The Short Term Effects of Covid-19

In contrast to physical organisations, some cloud-oriented tech business sectors have benefited from this pandemic in the short-medium term.  One consequence of so many having to work at home is the increased reliance on internet-based services and applications.  There are obvious examples like video conferencing, but also read-across to most SaaS/Cloud services, like DAM solutions.

The general consensus among the people I speak to in DAM is that where their system is accessible, it is in very active use currently, probably more so than it was prior to the pandemic.  There are a lot of users who may have ignored it before who now have no choice and a number of scenarios where DAMs are being actively used for file distribution purposes, especially.  Human Digital Asset Managers are even more essential to keeping digital asset supply chains moving than they were before (particularly in an era where their physical counterparts have been disrupted).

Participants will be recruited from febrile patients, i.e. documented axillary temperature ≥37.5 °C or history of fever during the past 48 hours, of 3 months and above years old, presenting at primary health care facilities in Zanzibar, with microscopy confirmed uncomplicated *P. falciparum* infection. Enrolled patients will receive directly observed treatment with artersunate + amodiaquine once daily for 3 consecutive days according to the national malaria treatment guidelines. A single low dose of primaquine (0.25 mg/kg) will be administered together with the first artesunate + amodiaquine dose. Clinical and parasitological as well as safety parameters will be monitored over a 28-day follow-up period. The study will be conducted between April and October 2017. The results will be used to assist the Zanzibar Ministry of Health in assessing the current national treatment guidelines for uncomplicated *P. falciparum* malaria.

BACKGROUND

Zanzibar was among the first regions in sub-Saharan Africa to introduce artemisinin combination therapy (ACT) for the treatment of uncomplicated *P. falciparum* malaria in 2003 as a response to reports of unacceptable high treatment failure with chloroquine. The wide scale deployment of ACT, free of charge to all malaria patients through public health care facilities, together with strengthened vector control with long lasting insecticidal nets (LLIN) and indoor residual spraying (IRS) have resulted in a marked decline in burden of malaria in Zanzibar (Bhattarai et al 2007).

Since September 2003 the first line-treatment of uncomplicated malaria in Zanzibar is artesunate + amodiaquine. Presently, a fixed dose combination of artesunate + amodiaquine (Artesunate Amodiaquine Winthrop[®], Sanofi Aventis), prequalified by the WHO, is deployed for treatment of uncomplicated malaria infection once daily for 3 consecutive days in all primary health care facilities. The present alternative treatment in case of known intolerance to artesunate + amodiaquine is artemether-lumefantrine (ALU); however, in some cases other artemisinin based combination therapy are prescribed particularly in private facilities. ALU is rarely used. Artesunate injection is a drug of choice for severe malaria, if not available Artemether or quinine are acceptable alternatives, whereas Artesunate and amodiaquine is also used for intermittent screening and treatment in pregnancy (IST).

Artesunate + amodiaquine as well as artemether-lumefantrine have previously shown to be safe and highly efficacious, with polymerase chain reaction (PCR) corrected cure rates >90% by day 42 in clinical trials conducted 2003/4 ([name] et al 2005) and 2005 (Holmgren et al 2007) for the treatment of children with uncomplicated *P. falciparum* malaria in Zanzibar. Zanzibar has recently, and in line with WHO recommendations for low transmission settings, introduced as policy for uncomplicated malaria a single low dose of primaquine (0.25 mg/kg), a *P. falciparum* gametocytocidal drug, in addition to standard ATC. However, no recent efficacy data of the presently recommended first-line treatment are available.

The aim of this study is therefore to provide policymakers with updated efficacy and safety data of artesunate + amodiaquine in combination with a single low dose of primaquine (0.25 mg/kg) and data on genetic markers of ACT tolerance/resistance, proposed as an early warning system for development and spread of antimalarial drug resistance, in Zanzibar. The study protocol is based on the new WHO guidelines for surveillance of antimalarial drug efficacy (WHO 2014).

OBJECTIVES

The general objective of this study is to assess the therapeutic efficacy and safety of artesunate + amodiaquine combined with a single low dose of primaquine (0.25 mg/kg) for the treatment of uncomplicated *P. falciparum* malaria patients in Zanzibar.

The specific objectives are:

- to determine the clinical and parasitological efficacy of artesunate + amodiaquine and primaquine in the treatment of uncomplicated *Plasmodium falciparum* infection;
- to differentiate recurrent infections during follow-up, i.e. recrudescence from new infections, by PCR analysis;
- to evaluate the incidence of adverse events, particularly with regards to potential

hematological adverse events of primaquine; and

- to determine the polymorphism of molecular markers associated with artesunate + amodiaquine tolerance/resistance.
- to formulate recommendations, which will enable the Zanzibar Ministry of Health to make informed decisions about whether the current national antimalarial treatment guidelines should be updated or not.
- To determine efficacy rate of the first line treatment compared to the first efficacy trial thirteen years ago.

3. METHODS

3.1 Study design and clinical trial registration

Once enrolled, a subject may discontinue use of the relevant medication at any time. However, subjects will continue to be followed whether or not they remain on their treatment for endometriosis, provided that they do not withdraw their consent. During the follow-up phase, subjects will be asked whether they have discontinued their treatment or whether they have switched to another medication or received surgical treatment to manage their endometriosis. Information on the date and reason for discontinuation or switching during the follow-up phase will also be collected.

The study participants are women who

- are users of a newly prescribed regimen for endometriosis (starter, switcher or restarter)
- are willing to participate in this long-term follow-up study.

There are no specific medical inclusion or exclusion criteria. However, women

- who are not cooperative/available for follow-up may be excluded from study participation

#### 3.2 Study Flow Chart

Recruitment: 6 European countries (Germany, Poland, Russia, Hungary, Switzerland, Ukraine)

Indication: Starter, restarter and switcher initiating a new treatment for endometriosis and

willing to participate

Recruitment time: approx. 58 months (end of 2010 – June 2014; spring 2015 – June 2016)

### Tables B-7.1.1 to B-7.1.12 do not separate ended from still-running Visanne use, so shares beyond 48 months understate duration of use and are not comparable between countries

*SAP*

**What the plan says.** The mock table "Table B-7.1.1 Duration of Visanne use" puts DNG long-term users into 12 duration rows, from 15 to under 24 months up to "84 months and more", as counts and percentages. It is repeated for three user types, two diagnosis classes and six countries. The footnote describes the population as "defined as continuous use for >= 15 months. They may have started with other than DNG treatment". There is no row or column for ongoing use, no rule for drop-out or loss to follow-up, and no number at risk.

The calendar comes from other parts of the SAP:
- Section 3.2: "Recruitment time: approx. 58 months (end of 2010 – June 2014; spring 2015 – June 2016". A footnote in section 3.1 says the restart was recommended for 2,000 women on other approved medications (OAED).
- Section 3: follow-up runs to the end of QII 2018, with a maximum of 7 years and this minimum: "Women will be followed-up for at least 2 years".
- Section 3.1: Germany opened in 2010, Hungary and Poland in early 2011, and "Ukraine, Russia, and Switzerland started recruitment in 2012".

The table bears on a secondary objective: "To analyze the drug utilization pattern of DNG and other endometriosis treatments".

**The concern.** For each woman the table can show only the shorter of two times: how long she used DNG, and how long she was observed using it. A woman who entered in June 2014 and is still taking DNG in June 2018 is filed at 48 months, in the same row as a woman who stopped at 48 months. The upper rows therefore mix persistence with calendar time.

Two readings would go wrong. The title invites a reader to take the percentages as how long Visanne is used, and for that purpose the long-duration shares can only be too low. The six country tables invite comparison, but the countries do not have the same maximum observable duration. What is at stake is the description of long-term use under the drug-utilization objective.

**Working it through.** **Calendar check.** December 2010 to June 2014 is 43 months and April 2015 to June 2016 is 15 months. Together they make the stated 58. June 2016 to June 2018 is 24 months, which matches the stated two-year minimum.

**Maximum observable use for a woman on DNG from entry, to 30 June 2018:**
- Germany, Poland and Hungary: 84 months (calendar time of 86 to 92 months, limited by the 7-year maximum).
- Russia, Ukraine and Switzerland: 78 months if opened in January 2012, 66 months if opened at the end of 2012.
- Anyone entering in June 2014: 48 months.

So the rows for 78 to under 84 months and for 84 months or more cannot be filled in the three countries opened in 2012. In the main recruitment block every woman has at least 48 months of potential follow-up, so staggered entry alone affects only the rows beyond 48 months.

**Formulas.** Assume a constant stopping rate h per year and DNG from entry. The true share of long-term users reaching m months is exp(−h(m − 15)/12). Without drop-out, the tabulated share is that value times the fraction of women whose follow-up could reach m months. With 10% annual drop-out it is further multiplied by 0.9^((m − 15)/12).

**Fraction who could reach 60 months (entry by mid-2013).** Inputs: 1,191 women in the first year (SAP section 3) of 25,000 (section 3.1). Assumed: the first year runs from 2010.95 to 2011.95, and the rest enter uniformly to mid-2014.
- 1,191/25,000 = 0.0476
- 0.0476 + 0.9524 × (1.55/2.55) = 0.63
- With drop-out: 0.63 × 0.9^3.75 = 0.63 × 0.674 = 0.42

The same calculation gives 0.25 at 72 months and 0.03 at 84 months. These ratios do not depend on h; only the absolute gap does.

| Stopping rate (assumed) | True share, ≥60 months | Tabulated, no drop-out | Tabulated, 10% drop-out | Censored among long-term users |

The 2008 Financial Crisis And Its Effect On DAM

There are few comparisons to what is occurring currently as a result of Covid-19, the closest is probably the 2008 financial crisis.  Whether or not history will repeat itself is less clear-cut, however, especially if you analyse the fundamentals behind DAM.